David Letky’s marathon journey with Crohn’s

David Letky at the Chicago Marathon

When David Letky crosses the finish line of the 128th Boston Marathon on April 15th, 2024, it will mark a huge milestone in his runner career, as well as his journey living with Crohn’s disease.
First diagnosed in his early twenties, the Sherbrooke, Quebec, native recalls that at the time he didn’t understand what it meant to have an autoimmune disorder. He didn’t know anything about Crohn’s disease and its treatments, and had no idea what would happen to him.

Today, as he prepares for the world’s oldest and best-known marathon, David feels he’s finally ready to talk openly about his disease. He hopes that by raising funds and awareness for Crohn’s and Colitis Canada, he can help others have a different experience than he did when first diagnosed, and support research programs for the future. And as he lives his dream in Boston, he wants to show others that they too can find ways to manage their condition and achieve their goals.

David says, “People say running seems so easy for you, you have a natural talent, but they are not aware of the symptoms I need to manage with my autoimmune disorder.” Over the last 15 years, he’s found it isolating to not be open about his condition since he didn’t have anyone his age talk to about it. He now wants to share his experience and hopes he can encourage others to share their stories and raise awareness.

Though he was always active in team sports, David didn’t take up running until about eight years after he was first diagnosed with Crohn’s, and he came by it somewhat incidentally. When his father was diagnosed with cancer, David signed up for a 145 km fundraising walk over eight days across the Sahara Desert in Morocco. He needed to train, but as there was no way to replicate the desert walking conditions in Quebec, he started running to put his body to the physical test.

After that fundraising trip, David realized he needed to continue running. It wasn’t long before he fell in love with racing and with the feeling of just crossing a finish line regardless of where he placed. He participated in 5 and 10k races and then went on to longer distances, doing several half marathons before moving on to the full 42k in the fall of 2021.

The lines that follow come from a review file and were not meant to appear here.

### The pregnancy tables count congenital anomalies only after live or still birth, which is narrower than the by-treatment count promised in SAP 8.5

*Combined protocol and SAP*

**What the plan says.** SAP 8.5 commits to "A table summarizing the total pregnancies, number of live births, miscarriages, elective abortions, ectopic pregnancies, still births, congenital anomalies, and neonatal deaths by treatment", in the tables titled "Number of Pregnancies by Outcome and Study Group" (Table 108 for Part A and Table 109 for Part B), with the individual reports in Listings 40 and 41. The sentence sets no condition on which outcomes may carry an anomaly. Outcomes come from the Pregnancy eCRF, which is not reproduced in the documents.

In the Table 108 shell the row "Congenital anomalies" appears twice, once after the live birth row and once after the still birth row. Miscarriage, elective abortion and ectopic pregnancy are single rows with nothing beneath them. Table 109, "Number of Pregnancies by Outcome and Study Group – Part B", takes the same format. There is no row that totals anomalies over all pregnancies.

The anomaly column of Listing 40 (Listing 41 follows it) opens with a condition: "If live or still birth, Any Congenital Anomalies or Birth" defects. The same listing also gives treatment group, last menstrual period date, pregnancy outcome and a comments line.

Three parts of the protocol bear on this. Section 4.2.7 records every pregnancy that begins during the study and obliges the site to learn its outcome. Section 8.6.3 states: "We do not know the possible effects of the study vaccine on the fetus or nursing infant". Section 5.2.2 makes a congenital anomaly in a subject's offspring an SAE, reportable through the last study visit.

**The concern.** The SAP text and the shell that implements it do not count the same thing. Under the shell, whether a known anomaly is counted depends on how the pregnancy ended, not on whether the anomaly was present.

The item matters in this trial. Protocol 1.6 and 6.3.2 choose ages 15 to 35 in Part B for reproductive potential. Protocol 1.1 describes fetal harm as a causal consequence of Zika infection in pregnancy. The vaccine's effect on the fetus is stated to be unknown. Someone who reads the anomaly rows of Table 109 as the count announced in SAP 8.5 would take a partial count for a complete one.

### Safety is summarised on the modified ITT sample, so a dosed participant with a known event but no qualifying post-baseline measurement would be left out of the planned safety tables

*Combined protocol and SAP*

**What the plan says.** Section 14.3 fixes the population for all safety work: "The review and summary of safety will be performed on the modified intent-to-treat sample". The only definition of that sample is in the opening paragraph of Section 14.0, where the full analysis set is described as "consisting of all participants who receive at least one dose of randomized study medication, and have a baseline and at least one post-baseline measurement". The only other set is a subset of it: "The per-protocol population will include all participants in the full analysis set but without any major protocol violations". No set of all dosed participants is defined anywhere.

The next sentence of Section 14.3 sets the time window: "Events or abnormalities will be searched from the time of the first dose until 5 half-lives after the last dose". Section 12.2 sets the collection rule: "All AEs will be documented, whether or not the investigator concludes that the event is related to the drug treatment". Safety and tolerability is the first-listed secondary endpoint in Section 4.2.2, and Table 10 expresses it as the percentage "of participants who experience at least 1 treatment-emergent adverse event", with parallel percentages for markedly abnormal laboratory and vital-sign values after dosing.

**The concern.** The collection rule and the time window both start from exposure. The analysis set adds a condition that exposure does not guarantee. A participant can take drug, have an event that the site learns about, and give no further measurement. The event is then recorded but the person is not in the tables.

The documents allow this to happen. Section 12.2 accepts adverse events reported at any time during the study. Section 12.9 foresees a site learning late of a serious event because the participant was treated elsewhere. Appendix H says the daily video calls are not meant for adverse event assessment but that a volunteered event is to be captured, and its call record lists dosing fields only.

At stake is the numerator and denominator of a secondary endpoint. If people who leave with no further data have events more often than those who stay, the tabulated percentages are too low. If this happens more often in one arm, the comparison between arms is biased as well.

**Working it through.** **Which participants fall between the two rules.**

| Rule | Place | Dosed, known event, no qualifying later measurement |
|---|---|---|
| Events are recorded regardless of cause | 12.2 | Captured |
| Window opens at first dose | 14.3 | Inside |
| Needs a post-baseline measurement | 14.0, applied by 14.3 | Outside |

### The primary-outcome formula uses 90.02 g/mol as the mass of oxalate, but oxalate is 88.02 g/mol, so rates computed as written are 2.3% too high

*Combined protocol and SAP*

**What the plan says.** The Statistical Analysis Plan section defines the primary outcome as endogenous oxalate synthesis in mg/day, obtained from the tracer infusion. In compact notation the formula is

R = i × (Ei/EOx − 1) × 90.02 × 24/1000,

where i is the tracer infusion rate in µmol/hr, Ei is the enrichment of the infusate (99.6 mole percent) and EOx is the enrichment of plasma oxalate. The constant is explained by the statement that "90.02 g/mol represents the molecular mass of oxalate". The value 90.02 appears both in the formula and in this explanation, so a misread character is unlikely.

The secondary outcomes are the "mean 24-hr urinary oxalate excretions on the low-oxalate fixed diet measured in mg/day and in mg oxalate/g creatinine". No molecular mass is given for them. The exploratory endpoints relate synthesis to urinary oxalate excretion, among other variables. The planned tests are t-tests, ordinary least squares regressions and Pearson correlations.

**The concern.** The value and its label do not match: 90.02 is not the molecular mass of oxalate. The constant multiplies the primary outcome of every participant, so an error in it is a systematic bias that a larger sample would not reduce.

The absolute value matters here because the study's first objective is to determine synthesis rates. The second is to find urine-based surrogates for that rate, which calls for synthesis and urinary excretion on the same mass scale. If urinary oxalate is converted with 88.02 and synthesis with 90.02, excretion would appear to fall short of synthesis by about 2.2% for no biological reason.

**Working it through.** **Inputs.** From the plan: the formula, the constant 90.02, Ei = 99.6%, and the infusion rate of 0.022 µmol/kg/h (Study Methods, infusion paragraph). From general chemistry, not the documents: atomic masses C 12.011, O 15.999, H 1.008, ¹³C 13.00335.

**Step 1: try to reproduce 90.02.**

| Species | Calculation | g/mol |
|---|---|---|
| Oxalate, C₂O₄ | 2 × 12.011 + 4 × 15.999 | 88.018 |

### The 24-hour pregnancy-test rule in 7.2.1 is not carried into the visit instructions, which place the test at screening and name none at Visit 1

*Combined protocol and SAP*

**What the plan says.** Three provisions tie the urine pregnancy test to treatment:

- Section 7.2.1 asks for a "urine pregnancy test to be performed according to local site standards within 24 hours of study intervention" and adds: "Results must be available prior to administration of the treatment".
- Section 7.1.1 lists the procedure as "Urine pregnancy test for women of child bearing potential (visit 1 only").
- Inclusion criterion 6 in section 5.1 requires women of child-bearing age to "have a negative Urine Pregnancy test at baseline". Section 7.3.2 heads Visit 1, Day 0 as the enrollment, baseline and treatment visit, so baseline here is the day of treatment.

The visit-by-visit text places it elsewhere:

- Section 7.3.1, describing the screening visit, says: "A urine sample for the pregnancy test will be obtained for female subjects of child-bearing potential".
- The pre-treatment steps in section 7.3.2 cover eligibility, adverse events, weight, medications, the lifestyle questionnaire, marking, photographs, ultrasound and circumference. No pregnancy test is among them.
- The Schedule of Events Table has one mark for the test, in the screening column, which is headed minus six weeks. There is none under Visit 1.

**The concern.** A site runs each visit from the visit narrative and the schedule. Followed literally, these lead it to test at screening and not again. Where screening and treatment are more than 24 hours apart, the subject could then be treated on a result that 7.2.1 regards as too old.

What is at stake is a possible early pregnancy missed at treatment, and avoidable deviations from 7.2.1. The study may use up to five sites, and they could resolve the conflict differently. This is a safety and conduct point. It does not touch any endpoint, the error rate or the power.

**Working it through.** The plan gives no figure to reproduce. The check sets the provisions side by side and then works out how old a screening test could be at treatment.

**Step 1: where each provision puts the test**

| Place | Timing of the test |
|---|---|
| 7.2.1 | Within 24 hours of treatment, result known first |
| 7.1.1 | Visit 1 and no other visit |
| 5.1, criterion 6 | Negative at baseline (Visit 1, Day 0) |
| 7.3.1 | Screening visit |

It was at his third marathon in Toronto, a year later, when he started to realize that qualifying for Boston was a possibility as he ran the marathon in three hours and one minute. He had missed a half marathon in that city previously because of illness and the need for surgery on the day of the race, so when he returned, it was with a chip on his shoulder, and he wanted to make amends. He had something to prove, and that something ended up being that he could and should set his sights on Boston. David officially qualified for Boston by running two sub three-hour marathons in 30 days last fall in Rimouski (2 hours 55 minutes) and in Chicago (2 hours 59 minutes), making the cut in his age group.

The road to Boston hasn’t been a smooth one for David who says that sometimes just making it out of bed after a treatment is the biggest challenge of his day. Crohn’s symptoms, fatigue, and joint pain all mean that he is constantly adjusting training schedules and rest periods. He is grateful that the treatments have helped him continue to have an active and rewarding professional and personal life throughout the years. He hopes that talking openly about his condition will help to shine light on the challenges faced by people living with Crohn's or colitis.

David says that the biggest benefit of running and training has been learning to understand what his body is telling him. “It’s not about race times and performance, but about the journey of better understanding my condition through running.” 

He hopes that his story will share the message that if you have something close to your heart, try it out and see where it takes you, and always remember that whether they have a medical condition or a personal challenge that cannot be seen at first glance, “everyone has their own personal finish line.”

“My medical condition was never an excuse, nor an obstacle to achieve my professional and personal goals. My priority has always been to put one foot in front of the other, understanding how to live with the ups and downs of the disease and taking things further, without taking anything for granted. Running Boston is just the reward of this journey to balance out my life with an autoimmune condition that will never be an excuse for not trying and doing my best.” 



David Letky at the Chicago Marathon

David running the 2023 Chicago marathon

David Letky in the Sahara desert

David walking across the Sahara Desert

  • Canada has among the highest incidence rates of Crohn's and colitis in the world.
  • 1 in 140 Canadians lives with Crohn’s or colitis.
  • Families new to Canada are developing these diseases for the first time.
  • Incidence of Crohn’s in Canadian kids under 10 has doubled since 1995.
  • People are most commonly diagnosed before age 30.

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